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Public policies and institutions should be designed to ensure that innovations are improving the world; but as matters stand, many technologies are being deployed in a vacuum, with advances in artificial intelligence raising one red flag after another. The era of light-touch self-regulation must end.
LONDON – The tech world has generated a fresh abundance of front-page news in 2022. In October, Elon Musk bought Twitter – one of the main public communication platforms used by journalists, academics, businesses, and policymakers – and proceeded to fire most of its content-moderation staff, indicating that the company would rely instead on artificial intelligence.
Then, in November, a group of Meta employees revealed that they had devised an AI program capable of beating most humans in the strategy game Diplomacy. In Shenzhen, China, officials are using “digital twins” of thousands of 5G-connected mobile devices to monitor and manage flows of people, traffic, and energy consumption in real time. And with the latest iteration of ChatGPT’s language-prediction model, many are declaring the end of the college essay.
In short, it was a year in which already serious concerns about how technologies are being designed and used deepened into even more urgent misgivings. Who is in charge here? Who should be in charge? Public policies and institutions should be designed to ensure that innovations are improving the world, yet many technologies are currently being deployed in a vacuum. We need inclusive mission-oriented governance structures that are centered around a true common good. Capable governments can shape this technological revolution to serve the public interest.
Consider AI, which the Oxford English Dictionary defines broadly as “the theory and development of computer systems able to perform tasks normally requiring human intelligence, such as visual perception, speech recognition, decision-making, and translation between languages.” AI can make our lives better in many ways. It can enhance food production and management, by making farming more efficient and improving food safety. It can help us bolster resilience against natural disasters, design energy-efficient buildings, improve power storage, and optimise renewable energy deployment. And it can enhance the accuracy of medical diagnostics when combined with doctors’ own assessments.
These applications would make our lives better in many ways. But with no effective rules in place, AI is likely to create new inequalities and amplify pre-existing ones. One need not look far to find examples of AI-powered systems reproducing unfair social biases. In one recent experiment, robots powered by a machine-learning algorithm became overtly racist and sexist. Without better oversight, algorithms that are supposed to help the public sector manage welfare benefits may discriminate against families that are in real need. Equally worrying, public authorities in some countries are already using AI-powered facial-recognition technology to monitor political dissent and subject citizens to mass-surveillance regimes.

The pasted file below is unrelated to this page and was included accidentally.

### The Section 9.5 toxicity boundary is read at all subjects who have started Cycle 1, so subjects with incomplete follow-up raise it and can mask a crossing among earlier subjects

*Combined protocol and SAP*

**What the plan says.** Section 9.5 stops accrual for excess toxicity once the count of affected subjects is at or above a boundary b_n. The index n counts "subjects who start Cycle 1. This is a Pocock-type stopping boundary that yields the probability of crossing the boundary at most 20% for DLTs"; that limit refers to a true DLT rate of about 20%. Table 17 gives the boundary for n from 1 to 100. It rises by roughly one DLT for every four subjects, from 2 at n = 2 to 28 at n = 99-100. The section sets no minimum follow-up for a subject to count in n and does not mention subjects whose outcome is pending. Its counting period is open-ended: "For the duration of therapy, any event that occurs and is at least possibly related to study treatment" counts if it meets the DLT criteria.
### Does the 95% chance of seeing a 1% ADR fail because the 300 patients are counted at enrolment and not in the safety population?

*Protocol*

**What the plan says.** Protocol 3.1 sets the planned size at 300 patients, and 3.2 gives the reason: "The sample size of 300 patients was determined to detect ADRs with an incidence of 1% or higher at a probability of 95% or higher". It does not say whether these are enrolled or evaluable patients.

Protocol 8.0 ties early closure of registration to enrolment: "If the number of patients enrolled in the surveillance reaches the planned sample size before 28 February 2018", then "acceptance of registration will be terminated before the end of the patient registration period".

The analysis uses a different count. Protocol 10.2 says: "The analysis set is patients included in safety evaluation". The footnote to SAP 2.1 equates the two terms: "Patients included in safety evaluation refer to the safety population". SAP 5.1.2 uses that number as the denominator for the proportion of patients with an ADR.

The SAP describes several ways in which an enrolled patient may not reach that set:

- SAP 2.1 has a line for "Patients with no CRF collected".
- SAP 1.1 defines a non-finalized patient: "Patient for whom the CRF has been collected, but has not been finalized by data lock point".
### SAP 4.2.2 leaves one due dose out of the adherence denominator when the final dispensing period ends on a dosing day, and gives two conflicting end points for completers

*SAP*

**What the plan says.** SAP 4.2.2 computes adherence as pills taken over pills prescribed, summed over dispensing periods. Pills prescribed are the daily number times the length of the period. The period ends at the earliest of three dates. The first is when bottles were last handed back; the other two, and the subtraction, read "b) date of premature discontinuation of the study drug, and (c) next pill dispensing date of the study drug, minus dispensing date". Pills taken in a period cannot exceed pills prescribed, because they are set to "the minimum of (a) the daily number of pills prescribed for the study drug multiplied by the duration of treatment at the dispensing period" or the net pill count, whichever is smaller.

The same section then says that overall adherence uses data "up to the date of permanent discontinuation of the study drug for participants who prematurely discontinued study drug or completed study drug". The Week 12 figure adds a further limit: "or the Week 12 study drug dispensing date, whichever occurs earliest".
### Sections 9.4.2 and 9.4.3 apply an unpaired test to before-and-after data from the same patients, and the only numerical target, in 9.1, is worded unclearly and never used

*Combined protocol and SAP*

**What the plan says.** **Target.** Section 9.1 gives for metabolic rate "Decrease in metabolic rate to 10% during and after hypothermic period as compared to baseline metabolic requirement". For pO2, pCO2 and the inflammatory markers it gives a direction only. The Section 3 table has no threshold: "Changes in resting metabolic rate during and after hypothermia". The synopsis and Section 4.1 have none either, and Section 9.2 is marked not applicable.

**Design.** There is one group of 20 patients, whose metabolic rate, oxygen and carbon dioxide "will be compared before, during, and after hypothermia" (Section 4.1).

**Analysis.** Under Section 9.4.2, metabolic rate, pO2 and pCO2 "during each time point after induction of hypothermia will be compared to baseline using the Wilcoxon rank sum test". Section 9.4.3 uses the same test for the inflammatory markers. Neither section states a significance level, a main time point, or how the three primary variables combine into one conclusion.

Market concentration is also a major concern. AI development – and control of the underlying data – is dominated by just a few powerful players in just a few locales. Between 2013 and 2021, China and the United States accounted for 80% of private AI investment globally. There is now a massive power imbalance between the private owners of these technologies and the rest of us.
But AI is being boosted by massive public investment as well. Such financing should be governed for the common good, not in the interest of the few. We need a digital architecture that shares the rewards of collective value creation more equitably. The era of light-touch self-regulation must end. When we allow market fundamentalism to prevail, the state and taxpayers are condemned to come to the rescue after the fact (as we have seen in the context of the 2008 financial crisis and the COVID-19 pandemic), usually at great financial cost and with long-lasting social scarring. Worse, with AI, we do not even know if an ex post intervention will be enough. As The Economist recently pointed out, AI developers themselves are often surprised by the power of their creations.